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brooklynwx99

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About brooklynwx99

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    Master Wx Expert / Met Student
  • Birthday 06/18/1999

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    Brooklyn, NY

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  1. Unfortunately, this evolution made total sense given the conditions that Laura moved into. Very warm SSTs with almost zero shear through 300mb is a recipe for RI through landfall, and that's exactly what we're seeing here. Wouldn't be surprising whatsoever to see a Category 5 system before landfall.
  2. Not calling out anyone in particular here, but when you make a claim like “people are over (or under) hyping this event,” please give some evidence for your claim. Doesn’t have to be some university-level analysis or anything like that, just give some reasoning. It gets tiresome to see all the great analysis followed by unsubstantiated “forecasts.” For example, many (including myself) based the tornado threat in particular on soundings that showed highly curved hodographs, indicating anomalous wind shear. This was a well done forecast. Also, learning what to look for in soundings a
  3. Craziest sounding I’ve seen yet. Absolute textbook hodograph for severe cyclonic storms with massive 0-1 km directional shear. Perhaps the most striking feature is the almost 0.4 probability of an EF2+ tornado at KNYC using storm relative helicity and bulk wind difference (derived from 0-6km shear). Never seen anything like it before. It’s gonna be a sick day tomorrow.
  4. This is a seriously concerning sounding. Huge tornado signal with significant shear in the lower levels of the atmosphere with a good amount of CAPE to promote high instability. That's not even mentioning the strong winds mixing down during these storms.
  5. Looks like we could have a shot at some strong single-cell convection in the late afternoon and evening in the NYC metro. Great MLCAPE of over 2000 with insane SBCAPE as well as a very moist surface, but the minimal shear in the lower levels of the atmosphere will limit the severity of these storms, most likely. Could be an interesting evening.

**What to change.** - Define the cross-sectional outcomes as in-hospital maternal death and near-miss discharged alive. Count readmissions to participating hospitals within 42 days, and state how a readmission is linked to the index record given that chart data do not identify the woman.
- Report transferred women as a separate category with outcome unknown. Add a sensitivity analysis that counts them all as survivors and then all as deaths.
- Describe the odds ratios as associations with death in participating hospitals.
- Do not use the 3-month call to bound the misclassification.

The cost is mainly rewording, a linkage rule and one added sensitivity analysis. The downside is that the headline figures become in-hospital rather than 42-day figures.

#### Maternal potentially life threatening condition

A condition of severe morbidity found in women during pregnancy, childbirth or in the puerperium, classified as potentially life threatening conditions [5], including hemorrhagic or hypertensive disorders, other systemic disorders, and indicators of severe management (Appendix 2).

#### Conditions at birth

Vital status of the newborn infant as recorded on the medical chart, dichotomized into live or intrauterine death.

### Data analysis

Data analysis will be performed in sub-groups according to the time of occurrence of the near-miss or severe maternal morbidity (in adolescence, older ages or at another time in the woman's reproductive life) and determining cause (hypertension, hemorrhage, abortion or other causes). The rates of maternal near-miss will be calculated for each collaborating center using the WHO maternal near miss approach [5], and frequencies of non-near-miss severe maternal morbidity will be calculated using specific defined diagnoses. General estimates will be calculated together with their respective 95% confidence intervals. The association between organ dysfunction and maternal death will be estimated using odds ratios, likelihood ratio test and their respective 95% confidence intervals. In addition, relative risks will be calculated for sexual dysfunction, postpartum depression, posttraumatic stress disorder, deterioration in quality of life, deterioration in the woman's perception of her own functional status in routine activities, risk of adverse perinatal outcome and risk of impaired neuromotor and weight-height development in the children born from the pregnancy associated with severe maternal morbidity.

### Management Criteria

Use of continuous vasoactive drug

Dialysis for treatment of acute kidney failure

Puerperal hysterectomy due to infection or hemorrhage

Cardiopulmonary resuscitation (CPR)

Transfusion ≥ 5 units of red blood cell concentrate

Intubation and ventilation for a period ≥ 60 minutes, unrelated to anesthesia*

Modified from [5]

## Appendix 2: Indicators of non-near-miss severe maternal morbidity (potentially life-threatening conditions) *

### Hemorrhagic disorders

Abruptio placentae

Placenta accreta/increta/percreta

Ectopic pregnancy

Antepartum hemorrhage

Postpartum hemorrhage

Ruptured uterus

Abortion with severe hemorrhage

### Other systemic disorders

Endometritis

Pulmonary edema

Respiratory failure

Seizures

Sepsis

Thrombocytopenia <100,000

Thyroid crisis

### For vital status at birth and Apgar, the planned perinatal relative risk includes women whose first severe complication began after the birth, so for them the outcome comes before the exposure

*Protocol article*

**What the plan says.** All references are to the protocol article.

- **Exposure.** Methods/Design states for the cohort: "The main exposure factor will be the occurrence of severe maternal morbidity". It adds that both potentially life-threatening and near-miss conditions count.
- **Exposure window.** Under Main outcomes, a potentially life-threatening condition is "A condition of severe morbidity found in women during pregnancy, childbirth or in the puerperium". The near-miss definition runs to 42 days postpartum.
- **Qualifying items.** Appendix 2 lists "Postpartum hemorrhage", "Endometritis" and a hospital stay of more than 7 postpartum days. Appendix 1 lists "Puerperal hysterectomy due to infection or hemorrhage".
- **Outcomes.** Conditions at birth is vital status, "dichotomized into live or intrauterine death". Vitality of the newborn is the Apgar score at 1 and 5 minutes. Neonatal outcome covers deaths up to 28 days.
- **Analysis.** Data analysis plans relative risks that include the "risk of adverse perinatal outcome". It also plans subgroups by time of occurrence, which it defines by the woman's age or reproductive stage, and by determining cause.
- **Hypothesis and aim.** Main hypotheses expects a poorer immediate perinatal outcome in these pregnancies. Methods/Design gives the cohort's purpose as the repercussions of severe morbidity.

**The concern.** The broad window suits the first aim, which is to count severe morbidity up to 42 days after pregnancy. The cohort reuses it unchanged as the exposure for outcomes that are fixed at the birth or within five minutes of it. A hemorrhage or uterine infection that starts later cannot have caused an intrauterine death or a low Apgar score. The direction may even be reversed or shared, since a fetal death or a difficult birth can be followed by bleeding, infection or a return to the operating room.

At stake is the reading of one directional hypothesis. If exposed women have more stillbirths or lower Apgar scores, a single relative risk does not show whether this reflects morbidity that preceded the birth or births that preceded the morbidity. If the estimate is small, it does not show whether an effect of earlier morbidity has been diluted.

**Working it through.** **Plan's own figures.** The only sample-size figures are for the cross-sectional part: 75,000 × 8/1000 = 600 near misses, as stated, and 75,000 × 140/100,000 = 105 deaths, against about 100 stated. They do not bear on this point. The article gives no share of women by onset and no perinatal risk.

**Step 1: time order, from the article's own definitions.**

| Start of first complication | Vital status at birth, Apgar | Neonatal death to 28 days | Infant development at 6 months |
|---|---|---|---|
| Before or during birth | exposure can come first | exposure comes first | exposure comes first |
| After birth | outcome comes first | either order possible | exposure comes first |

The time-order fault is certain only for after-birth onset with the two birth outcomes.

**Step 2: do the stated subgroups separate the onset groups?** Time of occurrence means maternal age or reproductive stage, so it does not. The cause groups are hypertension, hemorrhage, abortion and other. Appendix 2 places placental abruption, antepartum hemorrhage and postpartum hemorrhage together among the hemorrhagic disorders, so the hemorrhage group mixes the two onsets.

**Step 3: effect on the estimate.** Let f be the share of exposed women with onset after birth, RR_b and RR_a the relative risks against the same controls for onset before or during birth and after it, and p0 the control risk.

6. Based on the last run of the HRRR, it looks like we could actually have a pretty potent severe weather setup this afternoon. Decent SBCAPE of around 1500, but the circular hodograph is really what sells it; there’s going to be great shear up to about 4-5km, which could lead to some more cyclonic cells to develop. The primary threat would be strong winds. The big caveat here is the amount of heating we’re going to get before the storms move through in a few hours. I don’t see KEWR getting up to 89, as they’re only at 82 right now. However, the wind profile i
  7. Just the final kicker for this garbage winter: a sick pattern... in May.
  8. I haven't posted my thoughts on the upcoming pattern in a while, so here goes. I'm actually very optimistic about the state of affairs entering February for a variety of reasons, the most prominent ones being the superposition of the polar and subtropical jets and the Pacific jet extension. As of now, the pattern is pretty awful for snow due to a Pacific intrusion because of a strong, zonal polar jet. This has lead to a relatively snowless pattern with highly positive temperature anomalies throughout the CONUS. However, as we enter the 5 day range, the patt
  9. Personally, I think one of the more important factors is the system that pushes through before the SWFE. It has begun to trend in a more amplified direction in the last several runs: The heightened amplification of this feature leads to more CAA behind the system along with a more favorable NW-SE tilting of the 500mb flow. This, in turn, leads to a more favorable antecedent airmass for the SWFE: This system should be monitored closely. If it ticks more amplified yet again, then expect to see a colder run. This could be offset by a more amplified
  10. The 06z NAM, yet again, is more amplified and farther west, promoting higher heights over the EC. This should make another favorable jump.
  11. GFS actually looks a bit more amplified with higher heights out front than the NAM through 12:
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